Shooting in Isolation – what you can learn and how you can benefit your photographic skills whilst limited to your home
The lockdown is upon on us, and we must make the most of a very uncomfortable situation. But all is not doom and gloom; there are ways in which you can make the experience of isolation less painful.
The good news is that now “shooting in isolation” does not mean you have to keep looking over your shoulder all the time, as we are used to do when out all alone in a more rural area with expensive camera equipment. This time it means you are on your own, or with your wife/hubby/partner/children, and no club member, professional friend or serious enthusiast /best buddy with which to discuss photographic subjects, camera settings, compositional approaches and so on.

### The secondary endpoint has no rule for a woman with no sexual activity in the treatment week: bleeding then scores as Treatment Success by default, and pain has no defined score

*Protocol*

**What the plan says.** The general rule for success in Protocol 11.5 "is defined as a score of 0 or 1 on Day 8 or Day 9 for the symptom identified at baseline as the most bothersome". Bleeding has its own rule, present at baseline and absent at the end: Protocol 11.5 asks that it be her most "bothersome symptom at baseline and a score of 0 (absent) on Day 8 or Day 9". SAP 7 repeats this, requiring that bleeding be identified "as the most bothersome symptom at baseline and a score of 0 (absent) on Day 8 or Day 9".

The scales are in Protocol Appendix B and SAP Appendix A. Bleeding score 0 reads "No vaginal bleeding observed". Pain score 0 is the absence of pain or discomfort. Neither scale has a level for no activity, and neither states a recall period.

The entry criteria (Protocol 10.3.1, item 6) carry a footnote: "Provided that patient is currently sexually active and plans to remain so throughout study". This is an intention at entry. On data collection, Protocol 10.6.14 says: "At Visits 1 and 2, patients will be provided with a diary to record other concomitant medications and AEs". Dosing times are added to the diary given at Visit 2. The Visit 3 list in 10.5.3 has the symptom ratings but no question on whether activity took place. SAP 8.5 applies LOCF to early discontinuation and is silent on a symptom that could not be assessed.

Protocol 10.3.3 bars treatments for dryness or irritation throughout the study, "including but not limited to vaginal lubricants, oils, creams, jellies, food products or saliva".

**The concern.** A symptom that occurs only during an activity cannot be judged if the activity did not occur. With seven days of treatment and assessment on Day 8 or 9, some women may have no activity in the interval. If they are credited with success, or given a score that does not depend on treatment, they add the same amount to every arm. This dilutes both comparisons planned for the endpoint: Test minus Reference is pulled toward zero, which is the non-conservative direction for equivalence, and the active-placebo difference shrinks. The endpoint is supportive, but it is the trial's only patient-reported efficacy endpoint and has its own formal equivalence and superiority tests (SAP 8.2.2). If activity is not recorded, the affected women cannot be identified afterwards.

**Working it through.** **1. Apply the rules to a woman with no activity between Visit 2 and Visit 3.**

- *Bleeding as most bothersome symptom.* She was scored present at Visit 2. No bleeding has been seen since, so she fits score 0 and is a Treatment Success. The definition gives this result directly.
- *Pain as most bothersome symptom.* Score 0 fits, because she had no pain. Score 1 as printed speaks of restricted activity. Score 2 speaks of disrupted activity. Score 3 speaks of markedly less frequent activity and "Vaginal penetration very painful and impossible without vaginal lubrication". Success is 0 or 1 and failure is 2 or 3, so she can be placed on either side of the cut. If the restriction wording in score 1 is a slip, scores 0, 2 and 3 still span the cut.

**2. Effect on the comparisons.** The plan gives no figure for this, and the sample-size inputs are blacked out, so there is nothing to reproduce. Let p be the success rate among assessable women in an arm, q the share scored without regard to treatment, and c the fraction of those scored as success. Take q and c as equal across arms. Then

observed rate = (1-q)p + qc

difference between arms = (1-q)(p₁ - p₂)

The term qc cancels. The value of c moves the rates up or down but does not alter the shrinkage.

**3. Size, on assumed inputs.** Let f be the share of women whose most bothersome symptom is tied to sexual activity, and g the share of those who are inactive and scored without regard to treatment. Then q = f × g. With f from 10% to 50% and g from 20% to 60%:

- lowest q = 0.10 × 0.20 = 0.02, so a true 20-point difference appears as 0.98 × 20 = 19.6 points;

The jumping spider with his catch was taken on the wall of the enclosed section of my balcony. These little guys live all over and spotting them can be a challenge as they sometimes tend to hide in nooks and crannies in the walls. But they are a delightful macro subject, cute and harmless to humans. Wait for them to come out into the open when hunting and then be ready for the opportunities they offer. This is an ideal subject with which to practice your true macro skills, virtually in the comfort of your own home.
Potted plants indoors also form a good perch for insects, and don’t discount that pesky housefly or blowfly, they too can make interesting subjects for the true macro photographer. Just to clarify; true macro is where you can achieve a magnification ratio of 1:1, or life-sized. No zoom lens I know of will reach that ratio, the macro designation is somewhat of a sales gimmick, and usually offers a closer focus setting to achieve anything from 1:0.3 or 1:0.6. Still handy to play with, so make use of what you have.